Constructional Amplifier Projects

Introduction to Amplifier

Amplification is the process of increasing the amplitude of a AC signal current or voltage such as audio signal for sound or video signal for a television picture. The amplifier allows a small input signal to control a larger amount of power in the output circuit. The output signal is a copy of the original input signal but has higher amplitude.

Amplification is necessary as in most applications, the signal is too weak to be used directly. For example, an audio output of 1mV from a microphone is not able to drive a loud speaker which requires a few volts to operate. Hence, the signal need to be amplified to a few volts before it can be fed into the loud speaker.

NPN Transistor Circuit Configuration

An example of different type of transistor configurations in the circuit is as shown in Figure 1 below.

  • The common emitter(CE) circuit uses emitter as its common electrode. The input signal is applied to the base and the amplified output is taken from the collector. This is the one generally use because it has the best combination of current gain and voltage gain.
  • The common base (CB) circuit uses base as its common electrode. The input signal is applied to the emitter and the amplified output is taken from the collector. The relatively high emitter current compared to the base current results in very low input impedance value. For this reason, the CB circuit is seldom used.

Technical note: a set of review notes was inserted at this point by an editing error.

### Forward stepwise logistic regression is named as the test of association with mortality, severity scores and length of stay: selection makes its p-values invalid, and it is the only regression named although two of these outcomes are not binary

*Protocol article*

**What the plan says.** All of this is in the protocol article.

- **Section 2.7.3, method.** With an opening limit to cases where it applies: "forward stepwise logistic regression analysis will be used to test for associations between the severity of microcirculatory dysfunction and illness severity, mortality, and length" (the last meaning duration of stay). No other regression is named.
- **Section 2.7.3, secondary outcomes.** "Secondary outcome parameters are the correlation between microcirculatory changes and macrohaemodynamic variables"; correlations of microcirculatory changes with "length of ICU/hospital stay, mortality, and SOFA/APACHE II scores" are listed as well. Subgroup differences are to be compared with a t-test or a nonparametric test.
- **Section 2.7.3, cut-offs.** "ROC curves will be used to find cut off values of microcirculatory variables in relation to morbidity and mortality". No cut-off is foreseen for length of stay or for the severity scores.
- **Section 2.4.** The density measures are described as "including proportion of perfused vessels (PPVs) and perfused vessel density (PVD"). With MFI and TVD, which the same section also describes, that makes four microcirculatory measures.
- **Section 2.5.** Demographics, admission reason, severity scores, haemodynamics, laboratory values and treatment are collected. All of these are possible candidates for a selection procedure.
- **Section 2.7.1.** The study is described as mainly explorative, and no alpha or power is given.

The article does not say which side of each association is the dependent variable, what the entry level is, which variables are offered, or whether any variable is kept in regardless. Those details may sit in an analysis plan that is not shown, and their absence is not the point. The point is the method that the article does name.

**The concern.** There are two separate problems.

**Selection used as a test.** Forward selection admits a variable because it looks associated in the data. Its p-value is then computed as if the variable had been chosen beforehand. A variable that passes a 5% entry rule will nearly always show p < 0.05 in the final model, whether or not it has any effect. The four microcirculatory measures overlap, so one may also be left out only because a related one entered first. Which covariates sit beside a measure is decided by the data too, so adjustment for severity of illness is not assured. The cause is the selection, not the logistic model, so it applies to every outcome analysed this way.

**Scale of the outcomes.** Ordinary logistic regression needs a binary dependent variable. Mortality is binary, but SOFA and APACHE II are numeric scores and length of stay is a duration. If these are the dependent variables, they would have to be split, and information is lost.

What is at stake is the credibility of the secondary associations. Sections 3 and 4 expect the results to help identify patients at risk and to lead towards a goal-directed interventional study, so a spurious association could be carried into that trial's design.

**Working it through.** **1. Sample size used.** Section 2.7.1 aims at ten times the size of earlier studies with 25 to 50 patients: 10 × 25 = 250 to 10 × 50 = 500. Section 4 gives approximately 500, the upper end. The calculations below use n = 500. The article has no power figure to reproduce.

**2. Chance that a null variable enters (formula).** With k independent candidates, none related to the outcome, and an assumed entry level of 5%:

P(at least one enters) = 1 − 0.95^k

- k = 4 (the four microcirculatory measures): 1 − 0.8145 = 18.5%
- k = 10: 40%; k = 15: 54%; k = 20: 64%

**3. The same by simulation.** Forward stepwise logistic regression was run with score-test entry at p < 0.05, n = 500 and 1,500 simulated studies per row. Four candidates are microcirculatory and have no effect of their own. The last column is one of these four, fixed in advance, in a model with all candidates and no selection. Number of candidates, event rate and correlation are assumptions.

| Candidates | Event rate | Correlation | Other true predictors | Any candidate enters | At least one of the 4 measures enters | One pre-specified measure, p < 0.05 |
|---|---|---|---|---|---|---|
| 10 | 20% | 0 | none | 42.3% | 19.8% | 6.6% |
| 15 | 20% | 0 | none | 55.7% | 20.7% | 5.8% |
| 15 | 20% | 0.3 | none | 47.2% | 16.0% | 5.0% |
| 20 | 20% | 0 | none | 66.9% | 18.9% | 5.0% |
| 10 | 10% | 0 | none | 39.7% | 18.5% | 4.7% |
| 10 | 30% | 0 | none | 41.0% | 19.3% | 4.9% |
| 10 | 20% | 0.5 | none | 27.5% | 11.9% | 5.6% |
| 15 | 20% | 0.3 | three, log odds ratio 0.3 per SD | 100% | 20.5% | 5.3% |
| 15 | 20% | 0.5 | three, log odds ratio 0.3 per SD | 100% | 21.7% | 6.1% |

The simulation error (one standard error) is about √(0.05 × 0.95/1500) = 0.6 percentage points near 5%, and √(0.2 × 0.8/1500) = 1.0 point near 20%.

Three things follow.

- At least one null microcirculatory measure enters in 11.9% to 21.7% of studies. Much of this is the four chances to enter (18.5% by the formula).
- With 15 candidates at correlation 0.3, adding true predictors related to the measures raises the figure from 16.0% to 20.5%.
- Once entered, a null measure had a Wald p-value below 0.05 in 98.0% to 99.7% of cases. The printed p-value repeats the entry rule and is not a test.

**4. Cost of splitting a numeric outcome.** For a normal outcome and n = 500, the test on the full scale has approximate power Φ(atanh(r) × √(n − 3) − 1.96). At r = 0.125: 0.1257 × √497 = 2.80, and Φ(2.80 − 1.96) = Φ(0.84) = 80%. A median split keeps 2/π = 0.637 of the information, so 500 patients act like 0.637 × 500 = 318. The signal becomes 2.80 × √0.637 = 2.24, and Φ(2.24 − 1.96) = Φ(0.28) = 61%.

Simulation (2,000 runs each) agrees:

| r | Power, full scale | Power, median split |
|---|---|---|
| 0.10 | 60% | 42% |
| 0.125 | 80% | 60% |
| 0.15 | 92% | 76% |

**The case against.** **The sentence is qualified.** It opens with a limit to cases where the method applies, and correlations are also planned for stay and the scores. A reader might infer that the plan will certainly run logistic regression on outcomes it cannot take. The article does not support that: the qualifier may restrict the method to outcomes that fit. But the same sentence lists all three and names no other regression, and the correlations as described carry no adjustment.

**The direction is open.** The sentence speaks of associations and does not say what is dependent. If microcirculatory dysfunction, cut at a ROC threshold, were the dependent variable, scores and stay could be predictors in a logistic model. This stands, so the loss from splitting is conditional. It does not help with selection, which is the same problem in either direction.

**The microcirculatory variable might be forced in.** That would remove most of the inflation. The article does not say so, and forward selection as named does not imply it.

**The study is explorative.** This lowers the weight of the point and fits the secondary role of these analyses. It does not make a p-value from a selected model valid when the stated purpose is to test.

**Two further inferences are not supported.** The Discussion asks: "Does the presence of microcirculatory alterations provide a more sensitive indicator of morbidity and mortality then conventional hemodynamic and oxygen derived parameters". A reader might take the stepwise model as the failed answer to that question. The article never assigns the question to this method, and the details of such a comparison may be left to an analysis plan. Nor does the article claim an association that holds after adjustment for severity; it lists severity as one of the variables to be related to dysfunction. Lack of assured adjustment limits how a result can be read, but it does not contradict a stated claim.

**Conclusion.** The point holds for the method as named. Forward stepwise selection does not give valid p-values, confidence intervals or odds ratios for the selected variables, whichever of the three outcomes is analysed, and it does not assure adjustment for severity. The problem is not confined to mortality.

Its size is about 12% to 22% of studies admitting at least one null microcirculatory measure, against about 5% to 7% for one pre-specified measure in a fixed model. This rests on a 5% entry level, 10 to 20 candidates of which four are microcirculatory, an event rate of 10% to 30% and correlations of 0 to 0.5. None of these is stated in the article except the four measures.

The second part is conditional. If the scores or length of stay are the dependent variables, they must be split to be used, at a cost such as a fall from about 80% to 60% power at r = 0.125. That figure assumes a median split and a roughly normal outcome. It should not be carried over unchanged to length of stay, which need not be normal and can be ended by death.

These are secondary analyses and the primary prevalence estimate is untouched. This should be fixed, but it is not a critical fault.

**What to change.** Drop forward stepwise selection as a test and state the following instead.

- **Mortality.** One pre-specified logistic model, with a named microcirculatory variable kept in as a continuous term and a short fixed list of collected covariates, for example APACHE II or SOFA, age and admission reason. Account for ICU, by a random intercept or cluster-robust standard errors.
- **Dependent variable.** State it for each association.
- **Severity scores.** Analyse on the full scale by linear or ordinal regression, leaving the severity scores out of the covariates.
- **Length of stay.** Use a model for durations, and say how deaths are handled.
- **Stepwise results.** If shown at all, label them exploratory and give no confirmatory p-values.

• The common collector (CC) circuit uses collector as its common electrode. The input signal is applied to the base and the amplified output is taken from the emitter. This circuit is also called an emitter follower. This name means that the output signal voltage at the emitter follows the input signal at the base with the same phase but less amplitude. The voltage gain is less than 1 and is usually used for impedance matching. It has high input at the base as a load for the preceding circuit and low output impedance at the emitter as a signal source for the next circuit.


They can be classified into classes A, B, C and AB. They are defined based on the percent of the cycle of input signal that is able to produce output current.

In Class A, the output current flows for the full cycle of 360 degree of input signal. The distortion is the lowest with around 5% to 10% and an efficiency of 20% to 40%. In general, most small signal operate class A

In Class C, the output current flows for less than one half of the input cycle. Typical operation is 120 degree of input current during the positive half cycle of the input current. This class has an efficiency of 80% but has the highest distortion. This class is usually used for RF amplification with a tuned circuit in the output.

In Class B, the output current flows for one half of the input cycle which is around 180 degree. Class B operation lies between class A and class C. Class B are usually connected in pairs and in such a circuit called push-pull amplifier. The push-pull is often used for audio power output to a loud speaker.

In Class AB, it offers a compromise between the low distortion of class A and the higher power of class B. It is usually used for push-pull audio power amplifiers. 

25W Audio Power Amplifier Project 
This is a 25 watt audio amplifier module project using LM1875 IC module from National Semiconductor. 

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